A bottle of the extraordinary lager goes for about 10,000 Kip in Vientiane, roughly USD 1.25, and it is easy to see why the locals are so proud of their national tipple and why the company enjoys a market share of 99% of the beer sold domestically.
Enjoying the legendary Beerlao Dark Lager for a bit over a dollar a bottle
Apart from the plethora of farangs (Lao word for foreigner) and visa runners that I saw swigging Beerlao, one other thing I noticed in Vientiane was the abundance of Japanese businessmen, which I certainly did not recall seeing when I had previously visited the city two years prior. I counted upwards of 10 Japanese restaurants in the tiny capital, many of which had menus in Japanese, with pretty Lao staff courting customers on the sidewalk with catch phrases in Japanese, all of which were lost on me. As discussed in the country report on Laos also in this newsletter, Japan is increasingly focusing on peripheral Southeast Asian countries as part of its geopolitical strategy to counter China’s influence in the region, and Japanese businesses seem to be welcoming this effort by expanding production facilities in Laos due to the country’s close proximity to Thailand, which is a long-standing trade partner of Japan, and Laos’ low labor costs.
But despite the recent increase in foreign businessmen and the usual backpackers and Thai visa runners, Vientiane remains a pleasant, quiet town still very much connected to the traditional Lao way of life. Buddhism is the main religion in Laos and has shaped much of the culture, but animist traditions and belief in traditional spirits is still an integral part of Laos’ national psyche and one can sense the deep impact that both Buddhism and Animism have had on Laos through the country’s food, culture, and even clothing. One of the most interesting and unusual moments of my trip was when I was walking next to one of Vientiane’s few recently-opened shopping malls and stumbled upon a woman sitting on the sidewalk hawking herbs, roots, and all sorts of other unusual leaves and bits of bark. A young Lao bypasser seemed interested in my curiosity, and after a short conversation with the old woman selling the goods, he explained that the wares were all key ingredients for various traditional medicines. According to one study, over 70% of Lao households still use traditional medicine! I found this scene quite enthralling on my last day in Vientiane, and the sight of an old woman peddling medicinal ingredients speaks volumes of Laos’ continued close connection to the country’s traditional culture and beliefs.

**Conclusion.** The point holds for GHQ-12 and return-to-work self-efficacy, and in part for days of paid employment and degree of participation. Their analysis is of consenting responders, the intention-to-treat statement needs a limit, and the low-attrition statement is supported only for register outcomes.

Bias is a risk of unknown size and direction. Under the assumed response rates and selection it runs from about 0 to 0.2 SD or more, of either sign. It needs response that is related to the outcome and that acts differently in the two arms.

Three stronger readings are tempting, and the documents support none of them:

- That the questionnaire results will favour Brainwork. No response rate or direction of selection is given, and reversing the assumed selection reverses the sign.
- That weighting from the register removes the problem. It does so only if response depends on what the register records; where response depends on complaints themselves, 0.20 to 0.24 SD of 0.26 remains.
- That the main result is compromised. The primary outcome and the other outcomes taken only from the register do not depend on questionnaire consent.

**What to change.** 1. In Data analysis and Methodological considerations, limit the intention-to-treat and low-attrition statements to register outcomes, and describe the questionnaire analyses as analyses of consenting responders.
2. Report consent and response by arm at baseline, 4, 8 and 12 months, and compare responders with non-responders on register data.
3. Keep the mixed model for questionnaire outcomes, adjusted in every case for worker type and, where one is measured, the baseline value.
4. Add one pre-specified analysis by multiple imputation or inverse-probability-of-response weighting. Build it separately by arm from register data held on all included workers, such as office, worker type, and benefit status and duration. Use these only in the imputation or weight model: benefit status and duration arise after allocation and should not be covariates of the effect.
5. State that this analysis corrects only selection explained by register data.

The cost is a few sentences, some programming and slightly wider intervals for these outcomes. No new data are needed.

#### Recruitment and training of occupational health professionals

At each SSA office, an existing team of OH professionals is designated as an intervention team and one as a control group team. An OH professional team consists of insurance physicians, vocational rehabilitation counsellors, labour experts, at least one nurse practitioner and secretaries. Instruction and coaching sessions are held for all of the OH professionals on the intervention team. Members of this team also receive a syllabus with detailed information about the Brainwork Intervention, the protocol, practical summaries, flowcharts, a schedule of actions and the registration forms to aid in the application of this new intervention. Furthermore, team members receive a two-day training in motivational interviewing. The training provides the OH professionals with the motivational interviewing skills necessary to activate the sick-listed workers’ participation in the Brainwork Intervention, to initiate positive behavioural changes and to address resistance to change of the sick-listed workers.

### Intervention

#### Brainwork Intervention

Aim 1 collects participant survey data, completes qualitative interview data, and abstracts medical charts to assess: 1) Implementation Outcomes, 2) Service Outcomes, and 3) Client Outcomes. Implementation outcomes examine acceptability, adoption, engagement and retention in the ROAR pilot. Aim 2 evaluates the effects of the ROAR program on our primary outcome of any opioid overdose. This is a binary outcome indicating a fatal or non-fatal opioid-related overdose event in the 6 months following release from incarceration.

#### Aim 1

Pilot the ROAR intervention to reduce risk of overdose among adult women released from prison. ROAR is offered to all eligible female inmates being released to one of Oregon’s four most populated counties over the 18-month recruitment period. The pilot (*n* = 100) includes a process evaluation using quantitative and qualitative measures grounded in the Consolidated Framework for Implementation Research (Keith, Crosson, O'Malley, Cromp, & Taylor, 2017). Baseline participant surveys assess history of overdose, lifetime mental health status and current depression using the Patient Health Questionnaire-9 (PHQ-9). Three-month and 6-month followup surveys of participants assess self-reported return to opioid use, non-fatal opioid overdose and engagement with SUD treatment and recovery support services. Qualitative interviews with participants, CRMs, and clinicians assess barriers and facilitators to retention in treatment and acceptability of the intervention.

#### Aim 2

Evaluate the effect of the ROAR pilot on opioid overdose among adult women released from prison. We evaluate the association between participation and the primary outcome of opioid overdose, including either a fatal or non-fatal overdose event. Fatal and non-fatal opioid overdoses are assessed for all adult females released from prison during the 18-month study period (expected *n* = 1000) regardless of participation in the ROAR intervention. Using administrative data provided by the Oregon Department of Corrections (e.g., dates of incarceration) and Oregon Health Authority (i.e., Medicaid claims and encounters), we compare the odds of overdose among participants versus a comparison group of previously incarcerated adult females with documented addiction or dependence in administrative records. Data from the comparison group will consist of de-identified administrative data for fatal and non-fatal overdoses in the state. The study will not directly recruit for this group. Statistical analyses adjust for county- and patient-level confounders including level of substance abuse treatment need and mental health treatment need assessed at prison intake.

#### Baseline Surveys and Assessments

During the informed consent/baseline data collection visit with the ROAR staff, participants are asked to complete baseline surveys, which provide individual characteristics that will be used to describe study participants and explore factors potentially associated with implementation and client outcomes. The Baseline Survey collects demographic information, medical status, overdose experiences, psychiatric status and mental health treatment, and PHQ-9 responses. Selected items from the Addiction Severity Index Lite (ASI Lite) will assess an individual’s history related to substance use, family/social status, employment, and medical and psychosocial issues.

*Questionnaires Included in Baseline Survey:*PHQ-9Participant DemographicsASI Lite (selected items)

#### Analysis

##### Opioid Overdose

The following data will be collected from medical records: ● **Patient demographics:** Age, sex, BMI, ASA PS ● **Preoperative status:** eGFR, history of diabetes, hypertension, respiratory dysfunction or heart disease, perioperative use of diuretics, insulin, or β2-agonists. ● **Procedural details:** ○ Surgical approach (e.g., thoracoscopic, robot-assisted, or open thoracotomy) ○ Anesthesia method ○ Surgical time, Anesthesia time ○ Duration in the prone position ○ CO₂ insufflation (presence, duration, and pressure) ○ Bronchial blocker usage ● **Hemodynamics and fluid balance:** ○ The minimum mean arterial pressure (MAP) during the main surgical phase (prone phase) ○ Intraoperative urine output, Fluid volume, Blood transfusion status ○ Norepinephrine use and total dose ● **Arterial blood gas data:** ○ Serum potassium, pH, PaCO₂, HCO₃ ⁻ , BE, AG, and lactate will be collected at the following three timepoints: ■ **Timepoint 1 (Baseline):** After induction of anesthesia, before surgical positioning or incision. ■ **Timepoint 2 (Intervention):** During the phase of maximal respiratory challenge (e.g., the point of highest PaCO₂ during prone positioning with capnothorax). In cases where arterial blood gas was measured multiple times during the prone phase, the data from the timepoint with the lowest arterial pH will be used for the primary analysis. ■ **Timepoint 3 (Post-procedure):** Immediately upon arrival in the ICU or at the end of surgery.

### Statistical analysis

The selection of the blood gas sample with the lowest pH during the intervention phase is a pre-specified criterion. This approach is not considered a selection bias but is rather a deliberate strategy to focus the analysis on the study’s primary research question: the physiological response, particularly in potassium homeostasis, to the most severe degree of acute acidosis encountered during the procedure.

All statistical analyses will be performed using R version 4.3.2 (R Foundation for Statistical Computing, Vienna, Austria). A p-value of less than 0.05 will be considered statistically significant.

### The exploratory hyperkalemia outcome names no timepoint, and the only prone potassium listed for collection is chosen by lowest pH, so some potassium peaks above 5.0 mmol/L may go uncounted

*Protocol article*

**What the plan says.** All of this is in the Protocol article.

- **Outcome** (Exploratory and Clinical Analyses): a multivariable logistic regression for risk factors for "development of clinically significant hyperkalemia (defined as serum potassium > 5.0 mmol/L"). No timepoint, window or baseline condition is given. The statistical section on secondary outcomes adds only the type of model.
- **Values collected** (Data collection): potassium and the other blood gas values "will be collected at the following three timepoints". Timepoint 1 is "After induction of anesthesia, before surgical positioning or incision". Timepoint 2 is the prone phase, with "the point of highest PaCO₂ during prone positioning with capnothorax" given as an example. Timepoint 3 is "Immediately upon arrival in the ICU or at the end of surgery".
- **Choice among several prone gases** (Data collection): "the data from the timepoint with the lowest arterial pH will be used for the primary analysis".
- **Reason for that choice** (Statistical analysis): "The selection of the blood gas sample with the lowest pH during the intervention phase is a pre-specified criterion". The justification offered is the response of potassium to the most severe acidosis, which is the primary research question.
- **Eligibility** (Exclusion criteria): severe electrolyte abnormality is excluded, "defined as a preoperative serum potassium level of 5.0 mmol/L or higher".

A variety of roots, herbs, leaves, and bits of bark being hawked
I hope that even with the rise of Beerlao’s fame or the country’s attractiveness to foreign companies, the unique cultural heritage of Laos remains intact!
I hope you enjoyed reading our monthly newsletter and remain with kind regards,
This document does not constitute an offer to sell, or a solicitation of an offer to invest in AFC Asia Frontier Fund, AFC Asia Frontier Fund (non-US), AFC Vietnam Fund or any other funds sponsored by Asia Frontier Capital Ltd. or its affiliates. We will not make such offer or solicitation prior to the delivery of a definitive offering memorandum and other materials relating to the matters herein. Before making an investment decision with respect to our Funds, we advise potential investors to read carefully the respective offering memorandum, the limited partnership agreement or operating agreement, and the related subscription documents, and to consult with their tax, legal, and financial advisors. We have compiled this information from sources we believe to be reliable, but we cannot guarantee its correctness. We present our opinions without warranty. Past performance is no guarantee of future results. © Asia Frontier Capital Ltd. All rights reserved.